Suppose a concentrate with grade 27% copper is produced and the recovery is
90%. A simple mass balance gives
K tonnes ore  0.005  0.9 = 1 tonne concentrate  0.27
From which K = 60 tonnes ore to produce one tonne of concentrate. Thus from 816
million tonnes of ore 816/60 = 13.6 million tonnes concentrate will be produced.
This leaves 816 – 13.6 = 802.4 million tonnes of tailings.
PwC
Aci d Rock Drai nage (ARD)
Similar reactions for other metal sulfides
metal contaminated water
Treatments:
Add lime to neutralize acid, but does nothing about metal
contamination. Also expensive
Prevent by flooding – keeps the oxygen out
Acid produced by exposure of sulfide minerals to air and water (an
oxidation reaction). For example, pyrite:
“Yellow boy”
pyrite + oxygen + water 
sulphuric 
acid
+
iron 
hydroxide
4FeS
2
+ 15O
2
+ 14H
2
O  8H
2
SO
4
+ 4Fe(OH)
3
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PwC
Some Examples of ARD
Mount Washington Mine, BC
Equity Silver, BC
Peruvian Andes
Some ARD is natural. Acid may be produced from a mineral deposit containing pyrite if exposed to air and natural
water flows through it. Nearby creeks or rivers will have high acid concentrations and no plant life.
Equity Silver Mine, BC
Acid drainage from Missouri 
coal mine
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PwC
Tai li ngs I nci dents
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• Stava, Italy (July 1985)
• Merriespruit, South Africa (Feb 1994)
• Omai, Guyana (Aug 1995)
• Marcopper, Philippines (Mar 1996)
• Los Frailes, Spain (April 25, 1998)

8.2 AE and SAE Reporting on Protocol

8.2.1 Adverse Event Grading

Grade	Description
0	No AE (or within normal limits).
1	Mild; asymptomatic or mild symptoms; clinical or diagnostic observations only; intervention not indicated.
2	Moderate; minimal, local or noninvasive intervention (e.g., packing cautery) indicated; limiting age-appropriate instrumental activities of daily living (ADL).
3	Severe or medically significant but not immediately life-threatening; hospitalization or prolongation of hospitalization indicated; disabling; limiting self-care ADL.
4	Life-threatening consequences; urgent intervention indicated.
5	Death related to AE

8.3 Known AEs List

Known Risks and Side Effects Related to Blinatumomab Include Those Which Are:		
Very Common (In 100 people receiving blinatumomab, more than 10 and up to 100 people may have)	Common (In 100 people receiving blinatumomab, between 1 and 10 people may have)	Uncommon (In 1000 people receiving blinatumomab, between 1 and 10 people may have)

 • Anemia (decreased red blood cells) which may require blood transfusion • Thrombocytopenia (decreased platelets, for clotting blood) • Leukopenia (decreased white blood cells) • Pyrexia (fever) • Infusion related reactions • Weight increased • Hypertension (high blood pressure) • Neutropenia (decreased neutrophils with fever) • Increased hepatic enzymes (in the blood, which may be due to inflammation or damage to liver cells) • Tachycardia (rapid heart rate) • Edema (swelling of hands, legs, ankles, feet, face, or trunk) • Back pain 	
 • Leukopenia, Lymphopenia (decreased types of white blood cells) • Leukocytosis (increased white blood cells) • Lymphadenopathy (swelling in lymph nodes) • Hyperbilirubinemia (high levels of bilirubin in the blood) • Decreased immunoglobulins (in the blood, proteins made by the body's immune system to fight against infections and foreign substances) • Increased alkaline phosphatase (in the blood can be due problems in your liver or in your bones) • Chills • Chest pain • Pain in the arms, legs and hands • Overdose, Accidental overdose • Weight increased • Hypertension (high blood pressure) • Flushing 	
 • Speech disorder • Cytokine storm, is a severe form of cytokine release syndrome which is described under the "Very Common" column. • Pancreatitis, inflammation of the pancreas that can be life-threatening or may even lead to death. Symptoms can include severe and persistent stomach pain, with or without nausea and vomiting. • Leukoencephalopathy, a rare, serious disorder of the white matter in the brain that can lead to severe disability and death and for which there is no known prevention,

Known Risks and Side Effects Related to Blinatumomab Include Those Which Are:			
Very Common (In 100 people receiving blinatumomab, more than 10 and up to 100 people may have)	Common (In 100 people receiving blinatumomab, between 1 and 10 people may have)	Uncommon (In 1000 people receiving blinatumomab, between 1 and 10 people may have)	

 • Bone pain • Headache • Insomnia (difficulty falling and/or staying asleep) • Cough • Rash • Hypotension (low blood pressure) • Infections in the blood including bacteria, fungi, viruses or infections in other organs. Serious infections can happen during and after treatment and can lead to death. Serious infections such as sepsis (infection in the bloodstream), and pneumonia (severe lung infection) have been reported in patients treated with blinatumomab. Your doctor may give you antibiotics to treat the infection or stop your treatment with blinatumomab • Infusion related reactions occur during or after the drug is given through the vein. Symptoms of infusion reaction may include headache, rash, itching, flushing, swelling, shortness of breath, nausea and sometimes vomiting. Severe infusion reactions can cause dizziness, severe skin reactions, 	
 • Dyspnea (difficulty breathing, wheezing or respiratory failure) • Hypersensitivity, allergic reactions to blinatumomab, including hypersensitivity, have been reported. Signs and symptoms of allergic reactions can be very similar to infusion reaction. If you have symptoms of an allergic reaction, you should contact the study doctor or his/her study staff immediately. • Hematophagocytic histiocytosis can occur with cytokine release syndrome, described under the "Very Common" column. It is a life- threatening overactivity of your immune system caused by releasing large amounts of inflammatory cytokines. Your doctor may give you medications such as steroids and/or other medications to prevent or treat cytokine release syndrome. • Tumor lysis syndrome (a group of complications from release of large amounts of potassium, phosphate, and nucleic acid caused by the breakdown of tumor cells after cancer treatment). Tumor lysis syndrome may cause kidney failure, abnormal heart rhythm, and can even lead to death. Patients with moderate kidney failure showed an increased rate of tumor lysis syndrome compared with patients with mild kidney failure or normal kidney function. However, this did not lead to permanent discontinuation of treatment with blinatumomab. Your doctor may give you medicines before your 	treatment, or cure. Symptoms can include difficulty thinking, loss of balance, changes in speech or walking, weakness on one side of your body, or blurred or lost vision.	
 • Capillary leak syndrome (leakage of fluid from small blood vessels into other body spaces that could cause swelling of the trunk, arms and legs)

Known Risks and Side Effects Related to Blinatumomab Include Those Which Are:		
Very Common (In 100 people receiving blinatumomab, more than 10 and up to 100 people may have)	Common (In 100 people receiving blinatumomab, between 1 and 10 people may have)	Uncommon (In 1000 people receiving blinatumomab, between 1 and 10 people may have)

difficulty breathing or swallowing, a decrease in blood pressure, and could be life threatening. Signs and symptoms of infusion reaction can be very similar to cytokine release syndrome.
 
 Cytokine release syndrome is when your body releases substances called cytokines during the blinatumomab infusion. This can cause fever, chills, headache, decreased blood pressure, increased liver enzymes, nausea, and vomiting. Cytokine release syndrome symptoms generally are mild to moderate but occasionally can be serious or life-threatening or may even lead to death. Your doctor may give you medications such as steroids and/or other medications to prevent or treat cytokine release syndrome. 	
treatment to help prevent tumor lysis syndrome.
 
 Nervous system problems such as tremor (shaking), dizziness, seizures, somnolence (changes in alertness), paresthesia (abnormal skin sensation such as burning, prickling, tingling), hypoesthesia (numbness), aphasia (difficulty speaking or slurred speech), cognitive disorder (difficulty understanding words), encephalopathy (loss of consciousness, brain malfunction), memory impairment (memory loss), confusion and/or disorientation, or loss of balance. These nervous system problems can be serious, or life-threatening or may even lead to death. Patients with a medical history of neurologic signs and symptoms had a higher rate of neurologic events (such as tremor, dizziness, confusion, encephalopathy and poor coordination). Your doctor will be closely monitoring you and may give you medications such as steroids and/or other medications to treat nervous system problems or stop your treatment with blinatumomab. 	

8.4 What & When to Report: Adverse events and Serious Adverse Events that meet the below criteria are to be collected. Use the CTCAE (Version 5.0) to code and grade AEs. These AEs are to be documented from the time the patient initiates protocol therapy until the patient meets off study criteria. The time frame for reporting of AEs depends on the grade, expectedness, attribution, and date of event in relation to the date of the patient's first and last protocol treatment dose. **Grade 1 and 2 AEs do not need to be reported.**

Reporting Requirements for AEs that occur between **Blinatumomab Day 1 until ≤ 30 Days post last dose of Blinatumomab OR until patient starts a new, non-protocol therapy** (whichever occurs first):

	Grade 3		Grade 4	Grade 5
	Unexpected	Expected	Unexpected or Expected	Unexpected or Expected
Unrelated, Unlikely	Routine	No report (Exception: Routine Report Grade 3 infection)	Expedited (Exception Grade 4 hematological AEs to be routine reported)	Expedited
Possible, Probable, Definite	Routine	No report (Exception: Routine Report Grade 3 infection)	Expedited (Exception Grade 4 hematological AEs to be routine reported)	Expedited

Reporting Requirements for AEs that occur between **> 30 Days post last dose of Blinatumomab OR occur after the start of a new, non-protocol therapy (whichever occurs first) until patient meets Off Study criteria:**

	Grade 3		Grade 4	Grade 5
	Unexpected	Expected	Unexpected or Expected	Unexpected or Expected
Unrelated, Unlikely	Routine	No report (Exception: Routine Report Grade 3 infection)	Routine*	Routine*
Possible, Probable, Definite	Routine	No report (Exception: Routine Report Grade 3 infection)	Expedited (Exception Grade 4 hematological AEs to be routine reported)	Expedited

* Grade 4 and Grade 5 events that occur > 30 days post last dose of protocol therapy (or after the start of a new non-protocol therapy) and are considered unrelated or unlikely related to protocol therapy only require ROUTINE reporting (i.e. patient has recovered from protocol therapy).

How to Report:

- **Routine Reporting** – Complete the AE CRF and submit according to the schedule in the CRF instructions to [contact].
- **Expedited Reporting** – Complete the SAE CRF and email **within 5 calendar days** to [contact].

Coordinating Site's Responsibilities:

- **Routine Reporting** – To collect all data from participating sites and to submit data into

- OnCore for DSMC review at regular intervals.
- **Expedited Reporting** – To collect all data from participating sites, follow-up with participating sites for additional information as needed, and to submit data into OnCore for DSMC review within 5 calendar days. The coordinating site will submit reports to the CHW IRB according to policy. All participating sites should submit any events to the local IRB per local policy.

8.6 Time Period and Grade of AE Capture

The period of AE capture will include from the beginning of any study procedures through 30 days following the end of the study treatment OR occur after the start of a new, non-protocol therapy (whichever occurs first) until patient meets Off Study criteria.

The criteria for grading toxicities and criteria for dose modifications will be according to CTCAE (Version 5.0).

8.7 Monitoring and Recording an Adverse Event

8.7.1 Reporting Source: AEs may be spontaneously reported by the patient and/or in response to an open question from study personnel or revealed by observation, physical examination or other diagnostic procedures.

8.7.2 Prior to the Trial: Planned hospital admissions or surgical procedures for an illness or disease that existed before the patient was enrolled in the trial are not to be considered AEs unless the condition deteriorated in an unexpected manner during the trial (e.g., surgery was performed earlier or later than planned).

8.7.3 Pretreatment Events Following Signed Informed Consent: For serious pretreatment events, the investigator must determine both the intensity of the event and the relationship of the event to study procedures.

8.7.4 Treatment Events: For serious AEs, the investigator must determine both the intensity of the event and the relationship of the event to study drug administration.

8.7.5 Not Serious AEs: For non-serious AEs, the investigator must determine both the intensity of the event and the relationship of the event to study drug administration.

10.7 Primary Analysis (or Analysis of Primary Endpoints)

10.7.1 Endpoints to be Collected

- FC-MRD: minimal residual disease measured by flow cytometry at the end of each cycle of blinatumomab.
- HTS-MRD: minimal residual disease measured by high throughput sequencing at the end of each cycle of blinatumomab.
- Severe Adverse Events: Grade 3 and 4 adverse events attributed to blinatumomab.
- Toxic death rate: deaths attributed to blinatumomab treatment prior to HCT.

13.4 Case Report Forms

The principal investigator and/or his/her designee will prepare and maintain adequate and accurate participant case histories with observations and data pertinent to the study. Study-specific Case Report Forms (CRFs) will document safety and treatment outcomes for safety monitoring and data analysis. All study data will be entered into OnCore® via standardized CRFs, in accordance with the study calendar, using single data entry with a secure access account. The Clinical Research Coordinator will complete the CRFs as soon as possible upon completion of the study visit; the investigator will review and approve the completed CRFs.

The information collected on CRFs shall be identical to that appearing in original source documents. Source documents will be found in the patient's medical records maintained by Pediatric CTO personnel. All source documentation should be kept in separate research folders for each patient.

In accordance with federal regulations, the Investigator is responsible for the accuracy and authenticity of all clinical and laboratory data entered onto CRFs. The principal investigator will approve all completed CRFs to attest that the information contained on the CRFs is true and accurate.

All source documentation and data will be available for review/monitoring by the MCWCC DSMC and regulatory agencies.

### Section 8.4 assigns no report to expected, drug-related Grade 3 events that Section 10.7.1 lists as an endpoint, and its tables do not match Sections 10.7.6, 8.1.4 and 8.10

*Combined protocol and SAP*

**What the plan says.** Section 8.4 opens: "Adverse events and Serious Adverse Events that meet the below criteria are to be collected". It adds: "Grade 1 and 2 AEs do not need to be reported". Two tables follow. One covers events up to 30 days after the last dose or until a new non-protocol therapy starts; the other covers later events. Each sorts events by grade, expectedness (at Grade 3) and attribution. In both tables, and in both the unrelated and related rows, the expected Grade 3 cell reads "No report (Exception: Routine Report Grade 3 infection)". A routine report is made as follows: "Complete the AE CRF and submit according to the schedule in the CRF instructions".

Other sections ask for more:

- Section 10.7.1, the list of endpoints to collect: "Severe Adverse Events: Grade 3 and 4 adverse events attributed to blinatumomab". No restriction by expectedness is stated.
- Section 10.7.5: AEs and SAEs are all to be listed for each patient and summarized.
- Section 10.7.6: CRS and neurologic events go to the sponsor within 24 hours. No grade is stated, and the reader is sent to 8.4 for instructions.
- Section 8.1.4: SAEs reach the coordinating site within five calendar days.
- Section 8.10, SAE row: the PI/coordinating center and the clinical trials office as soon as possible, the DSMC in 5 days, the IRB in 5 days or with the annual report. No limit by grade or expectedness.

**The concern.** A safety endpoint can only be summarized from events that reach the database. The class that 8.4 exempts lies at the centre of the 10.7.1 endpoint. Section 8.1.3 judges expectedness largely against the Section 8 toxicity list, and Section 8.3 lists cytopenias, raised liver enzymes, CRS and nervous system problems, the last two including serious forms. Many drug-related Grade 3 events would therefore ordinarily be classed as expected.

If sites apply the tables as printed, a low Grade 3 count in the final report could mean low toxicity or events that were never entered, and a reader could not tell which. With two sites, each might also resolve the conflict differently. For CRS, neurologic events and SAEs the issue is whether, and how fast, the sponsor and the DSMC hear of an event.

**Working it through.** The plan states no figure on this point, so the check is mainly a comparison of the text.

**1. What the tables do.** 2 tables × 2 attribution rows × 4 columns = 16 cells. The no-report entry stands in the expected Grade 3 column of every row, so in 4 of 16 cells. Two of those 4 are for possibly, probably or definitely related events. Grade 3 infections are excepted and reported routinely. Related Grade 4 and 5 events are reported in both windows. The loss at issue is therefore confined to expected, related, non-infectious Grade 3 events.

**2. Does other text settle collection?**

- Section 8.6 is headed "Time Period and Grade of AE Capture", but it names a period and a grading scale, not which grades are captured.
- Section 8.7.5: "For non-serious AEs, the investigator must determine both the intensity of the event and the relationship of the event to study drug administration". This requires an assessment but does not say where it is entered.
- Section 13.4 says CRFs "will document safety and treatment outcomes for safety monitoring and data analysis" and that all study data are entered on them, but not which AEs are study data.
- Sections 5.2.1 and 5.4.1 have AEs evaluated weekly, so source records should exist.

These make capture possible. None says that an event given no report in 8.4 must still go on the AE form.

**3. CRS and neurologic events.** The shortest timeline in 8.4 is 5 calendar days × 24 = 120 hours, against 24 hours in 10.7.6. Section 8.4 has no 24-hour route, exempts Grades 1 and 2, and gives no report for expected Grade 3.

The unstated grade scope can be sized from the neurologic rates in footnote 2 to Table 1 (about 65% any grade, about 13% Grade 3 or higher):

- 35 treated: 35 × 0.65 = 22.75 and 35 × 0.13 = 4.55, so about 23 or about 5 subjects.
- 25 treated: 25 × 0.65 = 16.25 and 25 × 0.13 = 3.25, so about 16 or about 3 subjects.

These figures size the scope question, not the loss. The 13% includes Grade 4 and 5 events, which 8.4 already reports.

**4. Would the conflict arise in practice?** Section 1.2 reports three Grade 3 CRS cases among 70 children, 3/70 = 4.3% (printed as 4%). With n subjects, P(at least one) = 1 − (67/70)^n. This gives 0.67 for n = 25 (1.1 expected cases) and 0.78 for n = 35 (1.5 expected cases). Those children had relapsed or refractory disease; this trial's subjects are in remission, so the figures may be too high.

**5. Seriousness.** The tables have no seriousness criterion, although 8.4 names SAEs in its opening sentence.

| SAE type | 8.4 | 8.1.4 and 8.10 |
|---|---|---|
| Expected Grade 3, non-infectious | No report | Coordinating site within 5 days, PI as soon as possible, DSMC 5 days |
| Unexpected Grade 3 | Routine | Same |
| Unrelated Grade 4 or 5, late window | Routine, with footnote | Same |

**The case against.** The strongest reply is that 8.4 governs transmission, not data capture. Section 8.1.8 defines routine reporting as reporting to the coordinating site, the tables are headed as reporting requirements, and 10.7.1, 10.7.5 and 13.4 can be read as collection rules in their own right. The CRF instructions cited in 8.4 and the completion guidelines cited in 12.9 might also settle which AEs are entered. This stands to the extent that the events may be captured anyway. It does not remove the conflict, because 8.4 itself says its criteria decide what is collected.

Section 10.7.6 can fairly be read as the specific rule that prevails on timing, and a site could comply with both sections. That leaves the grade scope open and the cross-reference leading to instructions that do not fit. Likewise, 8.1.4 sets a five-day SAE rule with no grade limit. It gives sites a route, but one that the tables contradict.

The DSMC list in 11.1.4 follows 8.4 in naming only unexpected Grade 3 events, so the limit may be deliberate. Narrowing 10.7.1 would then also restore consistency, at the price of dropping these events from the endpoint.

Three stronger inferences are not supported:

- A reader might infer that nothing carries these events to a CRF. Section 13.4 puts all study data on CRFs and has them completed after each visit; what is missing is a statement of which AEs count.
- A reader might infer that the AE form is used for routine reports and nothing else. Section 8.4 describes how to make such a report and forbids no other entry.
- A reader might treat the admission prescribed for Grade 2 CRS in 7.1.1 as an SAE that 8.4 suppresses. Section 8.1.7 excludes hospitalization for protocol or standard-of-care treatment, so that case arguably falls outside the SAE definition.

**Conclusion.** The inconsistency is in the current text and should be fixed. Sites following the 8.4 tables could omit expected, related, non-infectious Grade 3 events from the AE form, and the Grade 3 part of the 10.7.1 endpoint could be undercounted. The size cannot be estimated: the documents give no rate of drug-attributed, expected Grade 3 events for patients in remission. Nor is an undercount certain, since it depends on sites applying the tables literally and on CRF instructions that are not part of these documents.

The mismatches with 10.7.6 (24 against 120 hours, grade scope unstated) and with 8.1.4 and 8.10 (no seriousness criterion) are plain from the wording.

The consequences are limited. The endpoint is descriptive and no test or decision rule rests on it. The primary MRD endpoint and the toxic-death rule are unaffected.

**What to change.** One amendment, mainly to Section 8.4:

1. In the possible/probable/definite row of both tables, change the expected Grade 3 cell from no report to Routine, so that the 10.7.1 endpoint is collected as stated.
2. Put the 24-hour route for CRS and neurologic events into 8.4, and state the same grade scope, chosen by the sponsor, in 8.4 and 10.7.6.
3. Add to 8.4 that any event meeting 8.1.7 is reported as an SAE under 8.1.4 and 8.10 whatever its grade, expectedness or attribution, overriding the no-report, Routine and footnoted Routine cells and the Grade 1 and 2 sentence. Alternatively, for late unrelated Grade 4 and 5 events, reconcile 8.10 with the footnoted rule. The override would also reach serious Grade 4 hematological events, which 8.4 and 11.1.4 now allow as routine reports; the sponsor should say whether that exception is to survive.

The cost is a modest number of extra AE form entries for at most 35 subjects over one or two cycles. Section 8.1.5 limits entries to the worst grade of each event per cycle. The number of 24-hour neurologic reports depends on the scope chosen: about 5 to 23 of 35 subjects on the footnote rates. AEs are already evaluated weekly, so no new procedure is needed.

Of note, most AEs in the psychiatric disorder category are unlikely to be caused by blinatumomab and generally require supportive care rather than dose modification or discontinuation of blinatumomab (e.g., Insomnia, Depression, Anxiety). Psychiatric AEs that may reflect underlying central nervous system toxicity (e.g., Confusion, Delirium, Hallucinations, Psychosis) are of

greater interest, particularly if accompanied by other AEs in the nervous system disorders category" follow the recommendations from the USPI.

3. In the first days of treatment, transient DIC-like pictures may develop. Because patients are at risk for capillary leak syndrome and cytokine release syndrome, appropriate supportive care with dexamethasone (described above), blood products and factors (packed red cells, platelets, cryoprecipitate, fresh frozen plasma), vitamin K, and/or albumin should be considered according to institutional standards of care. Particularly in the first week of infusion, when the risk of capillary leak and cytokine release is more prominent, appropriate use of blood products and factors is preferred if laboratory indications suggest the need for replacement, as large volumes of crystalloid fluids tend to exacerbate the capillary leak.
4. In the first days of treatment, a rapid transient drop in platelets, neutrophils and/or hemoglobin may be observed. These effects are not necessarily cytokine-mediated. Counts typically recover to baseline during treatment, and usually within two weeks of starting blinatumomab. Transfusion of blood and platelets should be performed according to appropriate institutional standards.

• Ajka, Hungary (October 4, 2010)
PwC
Omai , Guyana
Internal erosion caused crest of tailings dam to drop over 1 m
Cyanide‐laced tailings water released into the Omai river
Internal erosion to be explained
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PwC
The crest slump at Omai
Mine Waste Management
August 1995
Photo source: Mineral Policy Center
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PwC
Never let thi s happen!
Mine Waste Management
Internal erosion
of fines
Water pressure
Need a transition
zone between sand 
and silts
Coarse
Fines
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PwC
Notes: Never let thi s happen!
Mine Waste Management
The story is that suitable material to continue building the dam became unavailable, but
production continued. So the cyanide‐laced tailings were coming with no dam to contain
them. Mine personnel used what was available – crushed waste rock. This was too coarse‐
grained and the sandy material used to build the dam filtered through it.
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Marcopper Phi li ppi nes, Tapi an Pi t